Fremantle Port steps up supply chain campaign
Wednesday, 08 August 2012 | 00:00
Western Australia's Port Operations Taskforce is ramping up efforts for extended operating hours as part initiatives to streamline throughput in the lead-up to this year's peak season.
Fremantle Ports Senior Transport Analyst Michael Pal says container imports through the Fremantle terminal last December increased a massive 30 percent on the same time in the previous year.
While year on year average growth in container trade through the port has historically been 6 percent, Pal says in June, growth was 10 percent, which suggests the minimum growth to be expected at Christmas.
Pal says to avoid gridlock over the period, the port’s operations task force, of which he is a member, convened its annual working group in July instead of October.
“Last Christmas importers and retailers shelled-out hundreds of thousands of dollars in extra fees because of delays caused by capacity constraints from the wharf through to the delivery of the products to shops around the state,” Pal says.
Pal says the port has been looking at a broad range of changes to the supply chain to ensure a smooth process for exporters and importers receiving their goods.
Widespread changes to operating hours is top of the agenda for the working group, which comprisies the container park industry, transport operators, the Customs Broker Forwarders Council and the Retail Traders Association.
Pal says modelling undertaken by the port based on an expected container import increase of 10 percent, shows without a change to operating hours there will be a significant deficit in the sheer ability to return empty containers.
“There is a disjoint in opening hours between container terminals, importers and exporters and empty container parks, so we are asking all the stakeholders involved to consider opening longer hours to match the container terminals during the peak period,” Pal says.
“We are working with empty container park operators on the issue, but also asking importers to consider ways to process arrivals outside the normal nine to five or seven to three hours, for example to allow extended warehousing processing.”
Pal says if despatch teams can’t be mobilised to work longer hours, an alternative could be “as simple as giving a transporter a key to the site” to allow the drop-off of containers out of hours.
He confirms there will definitely be some form of change in of empty container park operating hours this peak season and says the port is currently working through what that change will be in practice.
“It’s a fine balance between flexibility and discipline and there is often a trade-off between the two, so we need to work through with the container parks on how to ensure the best results,” Pal says.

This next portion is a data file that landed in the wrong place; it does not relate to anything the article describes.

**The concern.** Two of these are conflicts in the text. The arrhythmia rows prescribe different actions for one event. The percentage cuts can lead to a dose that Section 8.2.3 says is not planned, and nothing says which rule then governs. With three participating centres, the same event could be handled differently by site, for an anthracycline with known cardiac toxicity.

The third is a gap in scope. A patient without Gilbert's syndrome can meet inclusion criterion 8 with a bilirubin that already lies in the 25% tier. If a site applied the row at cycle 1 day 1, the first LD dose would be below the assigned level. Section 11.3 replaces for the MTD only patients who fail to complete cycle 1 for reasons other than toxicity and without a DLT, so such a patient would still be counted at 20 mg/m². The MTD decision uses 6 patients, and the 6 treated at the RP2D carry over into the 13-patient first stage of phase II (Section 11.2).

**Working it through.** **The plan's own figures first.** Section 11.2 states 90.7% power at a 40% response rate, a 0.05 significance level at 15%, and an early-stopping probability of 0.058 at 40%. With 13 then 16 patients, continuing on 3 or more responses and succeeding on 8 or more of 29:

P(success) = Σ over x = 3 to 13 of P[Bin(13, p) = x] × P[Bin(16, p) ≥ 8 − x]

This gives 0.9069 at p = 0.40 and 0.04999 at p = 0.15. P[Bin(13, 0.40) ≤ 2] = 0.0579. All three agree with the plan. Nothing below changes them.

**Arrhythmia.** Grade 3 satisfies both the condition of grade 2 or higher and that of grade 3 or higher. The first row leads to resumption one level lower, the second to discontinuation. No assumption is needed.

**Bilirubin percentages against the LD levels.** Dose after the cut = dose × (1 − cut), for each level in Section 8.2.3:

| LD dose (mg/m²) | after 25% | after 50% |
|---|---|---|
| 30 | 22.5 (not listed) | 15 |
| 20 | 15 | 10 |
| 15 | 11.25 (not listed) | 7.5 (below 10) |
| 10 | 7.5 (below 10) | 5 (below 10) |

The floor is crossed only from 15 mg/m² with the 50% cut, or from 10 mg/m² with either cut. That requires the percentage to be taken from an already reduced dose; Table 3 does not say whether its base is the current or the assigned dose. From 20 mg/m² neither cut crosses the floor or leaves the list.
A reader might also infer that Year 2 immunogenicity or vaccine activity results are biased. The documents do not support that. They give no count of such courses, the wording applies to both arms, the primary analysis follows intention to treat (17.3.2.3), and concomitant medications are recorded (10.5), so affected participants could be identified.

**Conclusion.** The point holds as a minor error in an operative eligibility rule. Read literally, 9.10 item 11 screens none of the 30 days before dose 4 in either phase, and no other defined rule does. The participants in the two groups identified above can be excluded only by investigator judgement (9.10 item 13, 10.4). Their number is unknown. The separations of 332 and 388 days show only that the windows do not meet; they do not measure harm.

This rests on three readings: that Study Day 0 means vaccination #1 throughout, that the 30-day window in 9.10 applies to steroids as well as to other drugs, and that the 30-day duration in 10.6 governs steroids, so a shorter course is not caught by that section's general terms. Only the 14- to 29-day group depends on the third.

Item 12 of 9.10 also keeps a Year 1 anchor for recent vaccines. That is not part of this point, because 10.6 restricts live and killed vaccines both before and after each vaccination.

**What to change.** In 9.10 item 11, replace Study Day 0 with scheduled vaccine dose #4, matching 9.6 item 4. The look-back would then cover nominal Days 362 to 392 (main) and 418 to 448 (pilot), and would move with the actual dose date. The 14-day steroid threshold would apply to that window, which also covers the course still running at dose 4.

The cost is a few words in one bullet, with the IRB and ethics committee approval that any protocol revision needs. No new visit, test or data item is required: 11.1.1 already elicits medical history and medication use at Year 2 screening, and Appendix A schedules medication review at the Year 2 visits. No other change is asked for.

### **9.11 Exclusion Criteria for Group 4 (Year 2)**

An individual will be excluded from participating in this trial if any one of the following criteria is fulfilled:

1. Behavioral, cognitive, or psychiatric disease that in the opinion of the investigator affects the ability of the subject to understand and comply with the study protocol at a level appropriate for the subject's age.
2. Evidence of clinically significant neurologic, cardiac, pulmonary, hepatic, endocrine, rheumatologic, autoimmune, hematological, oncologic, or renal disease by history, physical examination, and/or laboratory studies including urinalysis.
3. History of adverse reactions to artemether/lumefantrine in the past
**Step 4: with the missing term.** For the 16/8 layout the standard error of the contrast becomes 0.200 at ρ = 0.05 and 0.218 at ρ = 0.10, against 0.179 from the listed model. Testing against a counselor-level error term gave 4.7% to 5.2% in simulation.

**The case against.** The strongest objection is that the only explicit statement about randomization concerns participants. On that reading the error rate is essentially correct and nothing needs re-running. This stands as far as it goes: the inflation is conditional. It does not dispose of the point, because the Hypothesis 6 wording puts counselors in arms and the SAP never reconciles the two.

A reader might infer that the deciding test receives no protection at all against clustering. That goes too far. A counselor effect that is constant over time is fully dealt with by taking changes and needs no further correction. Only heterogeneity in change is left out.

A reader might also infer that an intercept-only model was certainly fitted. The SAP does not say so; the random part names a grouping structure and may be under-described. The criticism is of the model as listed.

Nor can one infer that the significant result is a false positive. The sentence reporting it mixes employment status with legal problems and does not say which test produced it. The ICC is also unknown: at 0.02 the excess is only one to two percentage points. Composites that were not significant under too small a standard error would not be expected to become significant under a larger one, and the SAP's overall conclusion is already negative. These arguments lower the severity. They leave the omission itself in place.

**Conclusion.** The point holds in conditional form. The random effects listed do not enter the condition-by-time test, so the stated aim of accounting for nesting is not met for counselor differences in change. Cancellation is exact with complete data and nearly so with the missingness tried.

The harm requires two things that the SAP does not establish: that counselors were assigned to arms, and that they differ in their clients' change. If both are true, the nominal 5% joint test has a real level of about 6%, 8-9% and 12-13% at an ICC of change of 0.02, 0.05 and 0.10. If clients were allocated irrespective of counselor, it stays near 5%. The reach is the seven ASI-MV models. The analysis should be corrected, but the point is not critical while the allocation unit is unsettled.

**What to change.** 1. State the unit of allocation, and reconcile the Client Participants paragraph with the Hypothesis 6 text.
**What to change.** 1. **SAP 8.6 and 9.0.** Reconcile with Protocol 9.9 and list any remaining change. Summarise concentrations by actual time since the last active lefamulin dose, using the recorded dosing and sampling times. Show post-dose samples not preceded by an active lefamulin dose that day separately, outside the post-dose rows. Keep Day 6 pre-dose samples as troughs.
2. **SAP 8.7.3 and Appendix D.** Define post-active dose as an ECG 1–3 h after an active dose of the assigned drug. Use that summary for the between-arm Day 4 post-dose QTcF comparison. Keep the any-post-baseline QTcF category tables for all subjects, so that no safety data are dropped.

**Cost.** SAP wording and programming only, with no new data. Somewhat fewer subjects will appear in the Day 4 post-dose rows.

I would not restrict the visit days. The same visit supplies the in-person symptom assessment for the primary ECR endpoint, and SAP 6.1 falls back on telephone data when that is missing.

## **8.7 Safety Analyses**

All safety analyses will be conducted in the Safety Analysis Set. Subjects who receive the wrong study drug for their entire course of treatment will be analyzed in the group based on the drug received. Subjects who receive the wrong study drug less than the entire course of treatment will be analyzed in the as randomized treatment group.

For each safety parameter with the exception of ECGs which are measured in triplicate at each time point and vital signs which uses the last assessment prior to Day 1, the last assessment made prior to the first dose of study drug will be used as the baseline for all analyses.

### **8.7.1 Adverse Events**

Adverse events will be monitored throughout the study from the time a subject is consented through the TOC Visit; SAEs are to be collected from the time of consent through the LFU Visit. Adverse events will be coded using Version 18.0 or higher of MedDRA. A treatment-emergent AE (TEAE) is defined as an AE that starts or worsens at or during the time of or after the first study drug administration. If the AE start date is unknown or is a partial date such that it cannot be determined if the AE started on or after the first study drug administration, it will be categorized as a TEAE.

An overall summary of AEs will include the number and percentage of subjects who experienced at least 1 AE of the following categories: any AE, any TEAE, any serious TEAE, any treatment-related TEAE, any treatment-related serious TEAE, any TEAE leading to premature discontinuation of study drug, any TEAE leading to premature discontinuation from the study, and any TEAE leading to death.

“Repatriation of empty containers needs to take place earlier and more often so we’re in touch with shipping lines about that.
“Extending operating hours and meeting maximum throughput rates has a significant benefit in allowing transport operators to get containers back.”
While the recent shortening of time without incurring cost to move and return containers is another complication not previously dealt with at peak times, Pal says he is not in a position to comment on the introduction of container detention fees.
In its statement, the WA Port Operations Task Force says costs to importers for not meeting the new timeframes will start at $60.00 per day per container, unless alternatives are found.
“Importers during the coming peak season will need to factor these extra costs into their business,” the statement says.
The working group is also calling on importers to bring forward their orders to avoid bottlenecks caused by a surge in container imports in December.
“The longer importers leave it, the more likely containers will be arriving in that period where the port experiences a spike in demand,” Pal warns.
“There’s only so much infrastructure at the port to handle the peak, so taking action now to bring forward orders is advisable.”
Pal adds Fremantle Port is also looking at a series of other initiatives to improve throughput at peak periods.
Since last year, it has introduced a notification system for empty container parks, distinguishing itself as the second region in Australia after Melbourne to implement such a system.
“Identifying additional storage areas within the port area for empty containers when peaks occur is one of a number of initiatives to reduce the risk of congestion, Pal says.
We are also establishing alternative buffer areas as key empty container park operators are considering utilising other sites within the port area,” Pal says.
Source: Supply Chain Review
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